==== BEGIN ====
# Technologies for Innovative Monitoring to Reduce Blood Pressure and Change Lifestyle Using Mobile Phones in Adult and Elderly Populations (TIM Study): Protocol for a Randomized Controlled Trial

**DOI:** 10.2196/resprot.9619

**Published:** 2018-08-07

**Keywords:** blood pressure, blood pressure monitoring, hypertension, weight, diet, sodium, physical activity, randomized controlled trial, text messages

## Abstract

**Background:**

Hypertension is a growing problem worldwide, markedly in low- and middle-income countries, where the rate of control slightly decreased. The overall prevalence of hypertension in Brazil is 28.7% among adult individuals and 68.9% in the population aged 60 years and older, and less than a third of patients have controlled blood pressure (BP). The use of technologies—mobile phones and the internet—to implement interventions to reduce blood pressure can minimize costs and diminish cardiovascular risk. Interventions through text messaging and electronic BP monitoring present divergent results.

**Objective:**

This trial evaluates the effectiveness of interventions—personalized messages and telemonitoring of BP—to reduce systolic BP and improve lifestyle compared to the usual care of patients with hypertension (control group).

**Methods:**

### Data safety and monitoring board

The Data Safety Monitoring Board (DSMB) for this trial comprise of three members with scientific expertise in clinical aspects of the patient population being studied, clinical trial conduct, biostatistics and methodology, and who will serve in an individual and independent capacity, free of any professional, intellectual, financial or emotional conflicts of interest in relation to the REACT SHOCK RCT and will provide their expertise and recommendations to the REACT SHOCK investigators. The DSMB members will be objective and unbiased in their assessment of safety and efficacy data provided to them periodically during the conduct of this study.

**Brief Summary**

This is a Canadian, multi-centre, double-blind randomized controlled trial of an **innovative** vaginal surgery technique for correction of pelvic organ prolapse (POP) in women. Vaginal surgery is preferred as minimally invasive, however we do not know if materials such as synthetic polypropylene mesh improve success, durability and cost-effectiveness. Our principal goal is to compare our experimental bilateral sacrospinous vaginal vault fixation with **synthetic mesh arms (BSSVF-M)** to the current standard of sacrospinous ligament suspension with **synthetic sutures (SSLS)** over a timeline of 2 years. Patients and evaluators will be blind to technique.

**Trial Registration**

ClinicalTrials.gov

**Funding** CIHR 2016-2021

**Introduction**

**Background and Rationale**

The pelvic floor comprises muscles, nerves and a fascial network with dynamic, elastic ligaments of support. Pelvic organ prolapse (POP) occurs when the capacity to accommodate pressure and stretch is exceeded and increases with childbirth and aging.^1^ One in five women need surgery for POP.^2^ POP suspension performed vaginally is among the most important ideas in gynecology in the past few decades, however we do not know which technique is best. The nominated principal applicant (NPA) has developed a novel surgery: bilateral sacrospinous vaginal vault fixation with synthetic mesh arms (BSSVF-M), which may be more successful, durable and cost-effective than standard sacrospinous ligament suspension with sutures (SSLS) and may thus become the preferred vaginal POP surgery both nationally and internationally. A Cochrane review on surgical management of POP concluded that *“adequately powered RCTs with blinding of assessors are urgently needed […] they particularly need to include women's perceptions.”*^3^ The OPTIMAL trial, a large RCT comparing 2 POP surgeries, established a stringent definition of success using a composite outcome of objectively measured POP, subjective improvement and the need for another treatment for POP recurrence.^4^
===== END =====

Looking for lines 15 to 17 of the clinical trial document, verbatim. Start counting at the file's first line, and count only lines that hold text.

**Trial Registration**

ClinicalTrials.gov

**Funding** CIHR 2016-2021